As a kid you probably found some decisions by your parents utterly unjust. Perhaps you proclaimed, “That’s not fair!” when you were forced to eat spinach, or if your sibling got something you didn’t. As adults, we still experience intense sensations of injustice, sometimes in response to more serious issues such as human rights, health care access and gun control. Perceived injustice often leads to disagreements ranging from family spats to conflicts within and between nations, but little is known about the biology of how the brain responds to feelings of injustice. A recent collaborative study1 from several institutions in the Netherlands and researchers at the University of California San Diego sought to better understand how humans perceive and respond to injustice.

The Justice Game

First, the 54 participants were exposed to “fair” and “unfair” situations in a computer simulation called The Justice Game. The game includes two players: the Taker and the Partner, with the study participants assigned the role of Partner. To start, the Taker and Partner are each given an equal number of chips. The Taker can decide to take anywhere from zero to 100 chips from the Partner. Then the Partner can “punish” the Taker by spending the Taker’s chips. While the game is being played, active brain regions are monitored and recorded via fMRI, a technique that measures brain activity by detecting biochemical changes related to blood flow.

Punishment as Reward

When no chips were taken from the Partner (the “fair” condition), brain regions associated with self-control and social perception were active in most participants. When the Taker did take chips from the Partner (“unfair” condition), emotion- and reward anticipation-related regions were active. Further, when the Partner decided to punish the Taker, this resulted in strong activation of the ventral striatum, a region associated with reward and addiction.2  Overall, these results suggest that we respond very emotionally to perceived injustice (no surprise there) and that our brains interpret punishment as a reward for those who are inflicting it.

Victim or Observer

The investigators also wanted to know how these responses differ when the study participant is a third party observer, rather than a direct participant in the game. They modified the Justice Game so that the participants were set up to watch the fair or unfair decisions made by the Taker and had the option to punish him or her just as the Partner could. In this scenario both the Taker and the Partner are nonparticipants. The study found that the participants were more likely to punish as a victim than as a third party observer. This finding might suggest that acts of injustice committed against oneself are perceived as more severe than those committed against others.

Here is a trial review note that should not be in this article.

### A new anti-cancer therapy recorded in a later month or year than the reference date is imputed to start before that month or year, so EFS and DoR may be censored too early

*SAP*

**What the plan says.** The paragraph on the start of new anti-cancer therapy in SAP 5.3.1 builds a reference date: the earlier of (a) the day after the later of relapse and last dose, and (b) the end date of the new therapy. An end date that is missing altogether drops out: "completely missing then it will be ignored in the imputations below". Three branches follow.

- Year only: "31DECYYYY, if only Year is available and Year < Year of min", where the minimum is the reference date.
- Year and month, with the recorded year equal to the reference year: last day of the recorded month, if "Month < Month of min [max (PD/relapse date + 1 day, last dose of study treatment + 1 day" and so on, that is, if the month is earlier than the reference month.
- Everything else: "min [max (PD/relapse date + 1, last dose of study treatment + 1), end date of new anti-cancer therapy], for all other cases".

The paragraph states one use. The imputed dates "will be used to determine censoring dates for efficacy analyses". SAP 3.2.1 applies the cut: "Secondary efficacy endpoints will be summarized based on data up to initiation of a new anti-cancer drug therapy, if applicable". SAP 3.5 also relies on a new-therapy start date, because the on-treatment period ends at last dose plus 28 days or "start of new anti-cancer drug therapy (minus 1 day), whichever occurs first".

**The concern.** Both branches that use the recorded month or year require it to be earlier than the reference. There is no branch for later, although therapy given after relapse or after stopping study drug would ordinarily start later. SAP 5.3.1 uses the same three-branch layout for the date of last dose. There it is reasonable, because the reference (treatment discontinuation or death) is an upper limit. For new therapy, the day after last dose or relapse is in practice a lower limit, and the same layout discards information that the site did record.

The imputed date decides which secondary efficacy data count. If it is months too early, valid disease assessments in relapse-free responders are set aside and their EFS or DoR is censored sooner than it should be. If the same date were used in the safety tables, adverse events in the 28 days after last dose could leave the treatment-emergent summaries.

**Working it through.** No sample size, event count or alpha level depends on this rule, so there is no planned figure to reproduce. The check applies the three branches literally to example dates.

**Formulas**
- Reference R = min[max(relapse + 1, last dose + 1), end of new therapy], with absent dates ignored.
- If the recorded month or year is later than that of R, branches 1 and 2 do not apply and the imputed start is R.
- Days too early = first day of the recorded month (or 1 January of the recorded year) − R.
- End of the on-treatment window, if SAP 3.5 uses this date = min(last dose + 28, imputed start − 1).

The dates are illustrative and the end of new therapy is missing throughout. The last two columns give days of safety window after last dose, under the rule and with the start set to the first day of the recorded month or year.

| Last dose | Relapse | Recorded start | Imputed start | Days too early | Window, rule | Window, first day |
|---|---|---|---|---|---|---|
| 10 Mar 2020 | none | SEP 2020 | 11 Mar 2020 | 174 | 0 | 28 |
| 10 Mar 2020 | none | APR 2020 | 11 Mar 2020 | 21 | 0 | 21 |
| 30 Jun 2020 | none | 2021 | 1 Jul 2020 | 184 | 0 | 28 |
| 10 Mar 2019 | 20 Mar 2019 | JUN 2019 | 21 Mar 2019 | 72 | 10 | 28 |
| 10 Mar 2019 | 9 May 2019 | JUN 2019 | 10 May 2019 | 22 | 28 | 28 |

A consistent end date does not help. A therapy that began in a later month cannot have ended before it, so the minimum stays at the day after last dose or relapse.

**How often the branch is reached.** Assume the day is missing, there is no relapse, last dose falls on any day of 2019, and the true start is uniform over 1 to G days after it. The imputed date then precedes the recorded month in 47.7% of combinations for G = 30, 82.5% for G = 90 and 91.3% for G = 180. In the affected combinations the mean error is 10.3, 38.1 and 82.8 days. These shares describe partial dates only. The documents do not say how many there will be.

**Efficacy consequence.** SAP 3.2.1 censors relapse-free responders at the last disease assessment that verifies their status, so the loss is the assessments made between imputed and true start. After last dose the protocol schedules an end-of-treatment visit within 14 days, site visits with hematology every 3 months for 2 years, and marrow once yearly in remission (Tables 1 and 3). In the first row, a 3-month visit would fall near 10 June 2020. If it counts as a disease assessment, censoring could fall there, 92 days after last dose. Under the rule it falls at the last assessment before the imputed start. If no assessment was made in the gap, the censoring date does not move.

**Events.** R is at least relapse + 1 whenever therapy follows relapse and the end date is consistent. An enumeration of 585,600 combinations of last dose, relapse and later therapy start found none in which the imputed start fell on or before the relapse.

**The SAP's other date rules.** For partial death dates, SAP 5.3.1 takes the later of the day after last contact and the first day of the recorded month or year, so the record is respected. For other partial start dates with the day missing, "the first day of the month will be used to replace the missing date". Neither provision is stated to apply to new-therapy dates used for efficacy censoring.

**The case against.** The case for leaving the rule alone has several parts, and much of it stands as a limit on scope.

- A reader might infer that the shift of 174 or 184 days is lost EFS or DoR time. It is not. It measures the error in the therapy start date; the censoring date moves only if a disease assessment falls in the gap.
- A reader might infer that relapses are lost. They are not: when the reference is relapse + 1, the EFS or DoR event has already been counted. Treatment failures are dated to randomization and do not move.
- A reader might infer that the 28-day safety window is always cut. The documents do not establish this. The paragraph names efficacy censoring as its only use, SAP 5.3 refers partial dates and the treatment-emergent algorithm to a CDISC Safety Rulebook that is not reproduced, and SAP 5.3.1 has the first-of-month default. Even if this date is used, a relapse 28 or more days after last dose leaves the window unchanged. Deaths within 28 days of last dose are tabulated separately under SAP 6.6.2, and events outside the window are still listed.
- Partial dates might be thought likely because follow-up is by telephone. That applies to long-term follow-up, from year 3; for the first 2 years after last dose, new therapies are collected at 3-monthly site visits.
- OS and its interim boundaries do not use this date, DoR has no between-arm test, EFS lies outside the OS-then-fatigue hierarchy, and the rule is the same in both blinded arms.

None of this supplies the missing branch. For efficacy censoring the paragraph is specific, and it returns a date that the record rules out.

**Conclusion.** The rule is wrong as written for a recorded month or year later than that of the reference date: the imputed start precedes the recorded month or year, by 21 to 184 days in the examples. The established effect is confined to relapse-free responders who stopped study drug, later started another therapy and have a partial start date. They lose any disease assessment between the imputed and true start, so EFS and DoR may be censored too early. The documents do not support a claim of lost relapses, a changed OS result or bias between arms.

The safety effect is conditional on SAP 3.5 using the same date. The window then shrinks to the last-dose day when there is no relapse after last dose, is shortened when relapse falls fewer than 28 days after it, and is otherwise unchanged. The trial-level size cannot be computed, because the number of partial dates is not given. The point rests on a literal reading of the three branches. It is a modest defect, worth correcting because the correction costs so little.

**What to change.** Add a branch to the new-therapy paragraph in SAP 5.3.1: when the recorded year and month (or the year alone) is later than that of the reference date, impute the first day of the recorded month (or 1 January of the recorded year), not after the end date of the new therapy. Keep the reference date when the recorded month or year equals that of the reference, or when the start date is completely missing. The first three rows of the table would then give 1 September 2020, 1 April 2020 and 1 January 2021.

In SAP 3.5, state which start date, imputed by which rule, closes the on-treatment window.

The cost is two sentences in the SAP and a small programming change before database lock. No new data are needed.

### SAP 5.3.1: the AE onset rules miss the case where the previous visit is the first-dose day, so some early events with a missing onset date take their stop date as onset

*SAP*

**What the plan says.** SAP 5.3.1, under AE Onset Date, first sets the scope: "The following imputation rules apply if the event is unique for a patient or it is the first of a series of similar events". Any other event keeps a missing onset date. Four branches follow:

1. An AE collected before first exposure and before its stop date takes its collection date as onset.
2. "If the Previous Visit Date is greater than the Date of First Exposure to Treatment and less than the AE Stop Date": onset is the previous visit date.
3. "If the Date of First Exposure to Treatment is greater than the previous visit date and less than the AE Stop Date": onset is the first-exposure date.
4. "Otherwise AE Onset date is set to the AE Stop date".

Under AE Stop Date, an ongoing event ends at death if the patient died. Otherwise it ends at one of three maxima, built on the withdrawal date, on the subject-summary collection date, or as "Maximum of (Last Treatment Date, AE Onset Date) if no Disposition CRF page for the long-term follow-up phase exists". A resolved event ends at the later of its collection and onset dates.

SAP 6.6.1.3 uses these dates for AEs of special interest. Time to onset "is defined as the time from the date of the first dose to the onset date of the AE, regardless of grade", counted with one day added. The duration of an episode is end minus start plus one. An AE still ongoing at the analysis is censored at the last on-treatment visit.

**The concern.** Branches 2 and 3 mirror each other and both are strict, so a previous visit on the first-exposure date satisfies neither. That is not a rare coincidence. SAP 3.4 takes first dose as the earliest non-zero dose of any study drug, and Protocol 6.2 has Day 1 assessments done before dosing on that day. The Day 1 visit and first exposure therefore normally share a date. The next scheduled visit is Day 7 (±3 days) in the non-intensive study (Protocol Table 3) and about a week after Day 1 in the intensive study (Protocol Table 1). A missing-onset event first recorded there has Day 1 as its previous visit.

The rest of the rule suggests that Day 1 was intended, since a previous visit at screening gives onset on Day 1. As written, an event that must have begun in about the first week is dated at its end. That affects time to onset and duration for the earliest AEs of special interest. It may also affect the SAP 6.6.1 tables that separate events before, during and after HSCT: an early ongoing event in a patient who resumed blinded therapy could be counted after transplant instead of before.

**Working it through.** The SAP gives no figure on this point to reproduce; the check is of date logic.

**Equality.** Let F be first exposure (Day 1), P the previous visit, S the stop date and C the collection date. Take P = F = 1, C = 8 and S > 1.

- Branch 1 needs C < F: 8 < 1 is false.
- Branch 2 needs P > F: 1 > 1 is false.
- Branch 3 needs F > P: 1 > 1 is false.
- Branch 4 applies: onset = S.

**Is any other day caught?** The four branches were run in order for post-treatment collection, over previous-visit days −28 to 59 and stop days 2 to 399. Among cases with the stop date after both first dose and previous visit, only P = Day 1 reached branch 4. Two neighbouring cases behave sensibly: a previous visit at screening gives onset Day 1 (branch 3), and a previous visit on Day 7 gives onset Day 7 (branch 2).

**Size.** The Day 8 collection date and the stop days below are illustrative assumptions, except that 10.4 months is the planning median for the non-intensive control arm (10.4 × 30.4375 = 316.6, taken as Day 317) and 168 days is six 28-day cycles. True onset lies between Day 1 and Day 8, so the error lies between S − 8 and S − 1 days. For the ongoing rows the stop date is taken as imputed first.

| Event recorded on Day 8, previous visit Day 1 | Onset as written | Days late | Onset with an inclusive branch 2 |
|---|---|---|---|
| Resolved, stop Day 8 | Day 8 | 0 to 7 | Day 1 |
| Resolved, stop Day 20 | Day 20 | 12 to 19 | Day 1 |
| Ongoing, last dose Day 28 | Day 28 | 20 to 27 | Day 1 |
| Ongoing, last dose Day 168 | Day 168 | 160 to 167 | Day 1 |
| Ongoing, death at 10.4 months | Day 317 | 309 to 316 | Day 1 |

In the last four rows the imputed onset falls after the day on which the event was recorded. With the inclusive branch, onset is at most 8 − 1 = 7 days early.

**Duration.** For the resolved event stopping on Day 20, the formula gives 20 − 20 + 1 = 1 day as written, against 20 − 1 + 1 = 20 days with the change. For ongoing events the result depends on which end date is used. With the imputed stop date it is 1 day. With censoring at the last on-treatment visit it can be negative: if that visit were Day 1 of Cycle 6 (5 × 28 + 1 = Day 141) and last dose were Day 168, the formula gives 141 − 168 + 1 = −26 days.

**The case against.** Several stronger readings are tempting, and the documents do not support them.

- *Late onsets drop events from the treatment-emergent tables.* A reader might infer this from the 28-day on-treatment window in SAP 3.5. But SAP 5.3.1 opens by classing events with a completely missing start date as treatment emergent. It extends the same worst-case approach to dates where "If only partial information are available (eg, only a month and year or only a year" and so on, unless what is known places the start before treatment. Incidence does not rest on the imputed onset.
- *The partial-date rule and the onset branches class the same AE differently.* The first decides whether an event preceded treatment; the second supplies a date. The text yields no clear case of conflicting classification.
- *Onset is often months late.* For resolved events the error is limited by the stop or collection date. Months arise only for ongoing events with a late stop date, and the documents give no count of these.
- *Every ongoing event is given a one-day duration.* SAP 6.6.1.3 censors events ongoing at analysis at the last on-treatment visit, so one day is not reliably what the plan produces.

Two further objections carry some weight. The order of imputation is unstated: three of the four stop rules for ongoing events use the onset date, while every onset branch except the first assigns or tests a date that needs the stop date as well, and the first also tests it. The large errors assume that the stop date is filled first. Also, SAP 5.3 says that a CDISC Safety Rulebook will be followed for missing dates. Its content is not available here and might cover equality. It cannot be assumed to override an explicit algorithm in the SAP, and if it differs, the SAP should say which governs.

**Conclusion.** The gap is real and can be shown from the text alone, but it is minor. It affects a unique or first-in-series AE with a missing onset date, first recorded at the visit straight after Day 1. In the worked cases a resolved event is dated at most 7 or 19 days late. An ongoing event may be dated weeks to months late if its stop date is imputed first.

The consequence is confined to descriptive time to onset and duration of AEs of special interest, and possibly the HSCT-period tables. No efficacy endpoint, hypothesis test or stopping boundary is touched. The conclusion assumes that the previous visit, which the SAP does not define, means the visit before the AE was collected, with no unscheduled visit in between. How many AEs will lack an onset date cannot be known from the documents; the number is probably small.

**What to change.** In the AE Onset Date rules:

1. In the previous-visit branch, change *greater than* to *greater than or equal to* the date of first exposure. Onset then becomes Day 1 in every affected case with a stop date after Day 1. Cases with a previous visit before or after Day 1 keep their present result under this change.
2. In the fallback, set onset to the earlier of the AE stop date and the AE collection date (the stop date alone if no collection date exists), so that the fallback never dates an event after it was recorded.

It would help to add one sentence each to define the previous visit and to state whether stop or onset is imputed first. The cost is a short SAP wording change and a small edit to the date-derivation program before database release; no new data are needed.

Punishment or Compensation

In a third version of the game, the observer had the option to punish the Taker or help the Partner by giving the Partner chips. When given the choice, the participants were more likely to punish the transgressor than compensate the victim. Since punishment activates the reward-related regions in our brain, it may be experienced as more rewarding than compensating the victim.

The Influence of Oxytocin

Lastly, the authors explored the influences of oxytocin, a hormone known to promote bonding and trust.3 Oxytocin is often released when people bond physically, such as loved ones cuddling or a mother nursing her baby. Participants were given oxytocin or a placebo via nasal spray before the Justice Game. Oxytocin increased the administration of low-level punishments from both victims and third party observers. This suggests that the hormone decreased the willingness of the participants to punish harshly.  Considering this, it’s possible that more physical social interaction could help decrease the administration of a harsh punishment by parents, teachers or even world leaders.

The results from this innovative, collaborative study could be viewed as bleak or as hopeful. What does it say about human nature that we perceive punishing other people as a reward and that we prefer to punish wrongdoers than help victims? Alternatively, these results could be interpreted as suggesting that humans have a very strong emotional response to injustice and an ardent drive to right wrongs. The oxytocin data suggest that physical social interaction may influence our reactions to injustice, diminishing our inclinations to punish harshly. Overall, these experiments provide insights into neurological mechanisms that govern injustice and demonstrate a technique to continue studying this area in the future.

References

  1. Stallen, M., Rossi, F., Heijne, A., Smidts, A., De Dreu, C. K., & Sanfey, A. G. (2018). Neurobiological mechanisms of responding to injustice. Journal of Neuroscience, 1242-17.
  2. Knutson, B., & Cooper, J. C. (2005). Functional magnetic resonance imaging of reward prediction. Current Opinion in Neurology, 18(4), 411-417.
  3. Graustella, A. J., & MacLeod, C. (2012). A critical review of the influence of oxytocin nasal spray on social cognition in humans: evidence and future directions. Hormones and Behavior, 61(3), 410-418.

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